• Where was the shot taken? - The place on the floor where the shot was released from will allow you to recognize where the ball is most likely to go off the rim on a miss. This is usually the weak side of the floor opposite of where the shot was taken. Here are some examples of release locations and high percentage rebounding areas:
Shots taken from the corner have a high percentage of ending up directly on the opposite side of the rim.

Fill a Rebounding Area

Filling open space is key to being a good offensive rebounder. When the shots goes up you as an offensive player have a distinct advantage of being able to see the shot in front of you as compared to having the shot come from behind you because as a defensive player you eventually have to turn to the basket. As the shot leaves the hand of the shooter, you want to crash to open space near where you anticipate the rebound is most likely to go. You're often better off crashing to open space on the floor near the basket rather than diving into a group of players where it will be tough to secure the ball if it comes your way.

Offensive Rebounding Skills

A defensive player who is doing their job in an area should look to box out and that means as an offensive rebounder you will need to have a moveset to counter the box out to be able to get to a rebounding area. Let's take a look at some of the skills you can utilize to get past a defensive player to crash the boards.

Quick Misdirection Step

This is the most straight forward move but often one of the move effective. As a defender squares you up to initiate contact, make a strong move in one direction or the other while staying low and balanced. On your first or second step, plant the outside foot in the direction you're looking to fake then quickly slide past the defender in the opposite direction.

Swim Move

The swim move is similar to a move used by a football player where as the defense steps out to initiate contact you want to step towards the player using the same foot of the direction you want to go past them. Use the same arm of the foot you just stepped towards them with and push down their outstretched arm on that side of their body. As you do this, step through with your opposite foot and "swim" with your arm allowing you to get your head, shoulder, and hips past the defender.

Spin Move

The spin move off a defender appears that a lot of the motion comes with the hips and upper body but the key to a good spin move is the footwork. Using quick and short steps make a read on the defender to step to the inside with one foot, step into the defender's body with the other, then use the first foot you planted to reverse spin with the foot swinging around in the opposite direction of where your momentum is taking you. This allows you to get your hips past the offensive player which gives you the inside advantage for the rebound. If you are having trouble with footwork, it's similar to doing a reverse pivot without having the basketball.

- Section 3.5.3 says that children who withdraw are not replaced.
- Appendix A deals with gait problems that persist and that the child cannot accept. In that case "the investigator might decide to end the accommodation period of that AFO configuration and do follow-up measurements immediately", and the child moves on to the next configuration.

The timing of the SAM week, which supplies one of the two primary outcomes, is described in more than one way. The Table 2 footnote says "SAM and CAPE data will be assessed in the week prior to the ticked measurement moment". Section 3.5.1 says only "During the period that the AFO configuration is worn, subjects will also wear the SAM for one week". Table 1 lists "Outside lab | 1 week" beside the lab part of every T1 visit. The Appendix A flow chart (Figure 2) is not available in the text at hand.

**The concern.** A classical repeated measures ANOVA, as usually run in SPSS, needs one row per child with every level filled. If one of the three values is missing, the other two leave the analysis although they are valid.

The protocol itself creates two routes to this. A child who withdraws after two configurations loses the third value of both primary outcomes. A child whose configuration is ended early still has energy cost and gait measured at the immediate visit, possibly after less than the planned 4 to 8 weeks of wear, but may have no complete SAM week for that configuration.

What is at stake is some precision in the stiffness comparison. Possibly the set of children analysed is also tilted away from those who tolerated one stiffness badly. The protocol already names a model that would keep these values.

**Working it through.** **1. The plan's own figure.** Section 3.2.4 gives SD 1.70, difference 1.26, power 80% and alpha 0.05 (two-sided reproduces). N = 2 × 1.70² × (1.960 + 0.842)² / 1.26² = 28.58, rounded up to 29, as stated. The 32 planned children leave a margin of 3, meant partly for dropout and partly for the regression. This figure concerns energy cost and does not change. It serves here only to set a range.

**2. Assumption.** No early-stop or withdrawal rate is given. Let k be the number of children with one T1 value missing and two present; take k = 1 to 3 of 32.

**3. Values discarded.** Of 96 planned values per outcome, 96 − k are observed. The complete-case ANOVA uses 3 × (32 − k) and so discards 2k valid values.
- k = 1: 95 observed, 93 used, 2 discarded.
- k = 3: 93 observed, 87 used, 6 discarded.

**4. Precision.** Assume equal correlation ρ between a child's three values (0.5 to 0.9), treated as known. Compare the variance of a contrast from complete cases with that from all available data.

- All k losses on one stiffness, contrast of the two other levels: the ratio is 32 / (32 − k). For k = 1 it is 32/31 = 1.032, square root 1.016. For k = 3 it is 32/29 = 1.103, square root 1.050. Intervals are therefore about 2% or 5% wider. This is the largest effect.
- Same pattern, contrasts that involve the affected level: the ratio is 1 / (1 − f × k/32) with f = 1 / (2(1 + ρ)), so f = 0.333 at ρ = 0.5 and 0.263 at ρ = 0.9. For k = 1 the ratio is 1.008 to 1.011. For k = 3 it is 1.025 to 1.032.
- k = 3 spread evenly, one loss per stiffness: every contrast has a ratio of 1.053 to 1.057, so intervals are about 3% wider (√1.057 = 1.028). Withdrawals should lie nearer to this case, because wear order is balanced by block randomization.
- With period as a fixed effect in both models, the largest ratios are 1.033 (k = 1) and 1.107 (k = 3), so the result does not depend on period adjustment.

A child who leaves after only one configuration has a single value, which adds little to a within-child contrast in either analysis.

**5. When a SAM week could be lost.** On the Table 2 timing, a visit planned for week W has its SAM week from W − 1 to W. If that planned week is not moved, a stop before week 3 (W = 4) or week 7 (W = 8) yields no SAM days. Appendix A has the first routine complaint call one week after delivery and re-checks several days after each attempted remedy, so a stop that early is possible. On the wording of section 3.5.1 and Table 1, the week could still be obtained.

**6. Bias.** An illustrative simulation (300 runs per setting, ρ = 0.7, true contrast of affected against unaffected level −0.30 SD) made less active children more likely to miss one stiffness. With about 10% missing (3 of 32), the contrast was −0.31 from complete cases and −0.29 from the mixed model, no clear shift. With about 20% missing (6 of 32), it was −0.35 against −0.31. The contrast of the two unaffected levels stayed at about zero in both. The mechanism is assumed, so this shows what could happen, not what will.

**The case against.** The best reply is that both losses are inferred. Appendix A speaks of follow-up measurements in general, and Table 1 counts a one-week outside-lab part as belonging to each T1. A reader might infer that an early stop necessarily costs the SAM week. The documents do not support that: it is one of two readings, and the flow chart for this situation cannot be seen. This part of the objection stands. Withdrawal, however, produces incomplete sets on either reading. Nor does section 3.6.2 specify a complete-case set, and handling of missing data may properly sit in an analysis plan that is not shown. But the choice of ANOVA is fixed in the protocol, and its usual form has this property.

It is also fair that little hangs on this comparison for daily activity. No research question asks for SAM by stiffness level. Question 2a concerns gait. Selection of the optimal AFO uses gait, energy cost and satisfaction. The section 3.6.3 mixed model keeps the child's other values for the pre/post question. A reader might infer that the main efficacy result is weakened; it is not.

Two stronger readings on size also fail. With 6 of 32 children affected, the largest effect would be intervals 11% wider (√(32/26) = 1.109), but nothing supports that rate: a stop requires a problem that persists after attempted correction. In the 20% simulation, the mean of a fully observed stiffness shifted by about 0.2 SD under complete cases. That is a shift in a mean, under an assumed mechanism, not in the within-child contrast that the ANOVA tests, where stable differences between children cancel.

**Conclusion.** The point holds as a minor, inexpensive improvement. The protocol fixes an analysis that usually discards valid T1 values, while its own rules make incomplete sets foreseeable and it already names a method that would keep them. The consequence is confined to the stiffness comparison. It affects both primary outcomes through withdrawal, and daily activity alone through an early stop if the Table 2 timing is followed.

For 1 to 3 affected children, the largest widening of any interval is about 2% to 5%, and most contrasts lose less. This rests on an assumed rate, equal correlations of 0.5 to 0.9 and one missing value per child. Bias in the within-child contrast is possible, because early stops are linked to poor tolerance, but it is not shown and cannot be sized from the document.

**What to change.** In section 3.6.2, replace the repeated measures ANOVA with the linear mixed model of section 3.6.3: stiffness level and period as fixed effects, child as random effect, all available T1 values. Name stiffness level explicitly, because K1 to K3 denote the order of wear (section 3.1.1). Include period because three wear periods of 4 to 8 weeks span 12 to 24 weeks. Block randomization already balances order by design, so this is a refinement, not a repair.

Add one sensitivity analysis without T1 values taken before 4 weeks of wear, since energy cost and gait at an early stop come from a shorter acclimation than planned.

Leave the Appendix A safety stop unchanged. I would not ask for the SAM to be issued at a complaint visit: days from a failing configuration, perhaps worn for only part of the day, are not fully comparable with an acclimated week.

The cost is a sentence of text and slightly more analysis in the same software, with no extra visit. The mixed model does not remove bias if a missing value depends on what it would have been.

Pinning under the rim

This is a judgement call on advising players to do this or not because technically displacing a player could certainly be considered a foul but all teams must consider that being an aggressive offensive rebounding team is always an advantage. As an offensive player near the rim if you do not have the space to get around a defender and end up directly behind them it's much more likely you will be called for a foul making contact up high as compared to down low. If the player boxing out is not down in a strong athletic position use lower leverage by getting into their hip and using your body to move them forward essentially pinning them under the rim. This allows you to easily be at an advantage getting a ball coming off the rim if you are the more aggressive player utilizing a lower body strength advantage. As a coach we would always prefer a player being more physical and adjust to how the game is being officiated rather than to be less aggressive due to a fear of foul calls.

Free Throw Rebounding

Securing the basketball off of a free throw is crucial to not allowing second chance points which are often a significant contributing reason why teams end up losing a game. Communication and sealing well off the shot will allow the defensive team to get a high percentage of rebounds. To understand how teams line up on a rebound, let's take a look at the set-up:

The standard set-up for rebounding off of a free throw.
  • D1 and D2 are your low block rebounders. They should be your biggest/tallest/best rebounders as the majority of rebounds are going to come down to them as the free throw usually results in very few long rebounds. We recommend that D1 and D2 take a low stance and get their feet as close to O1 and O2 as possible while still maintaining a solid base and not stepping outside of their restricted area. Both of these players want to step into the body and seal off O1 and O2 with their hips. The closer they are the easier it is for them to make contact.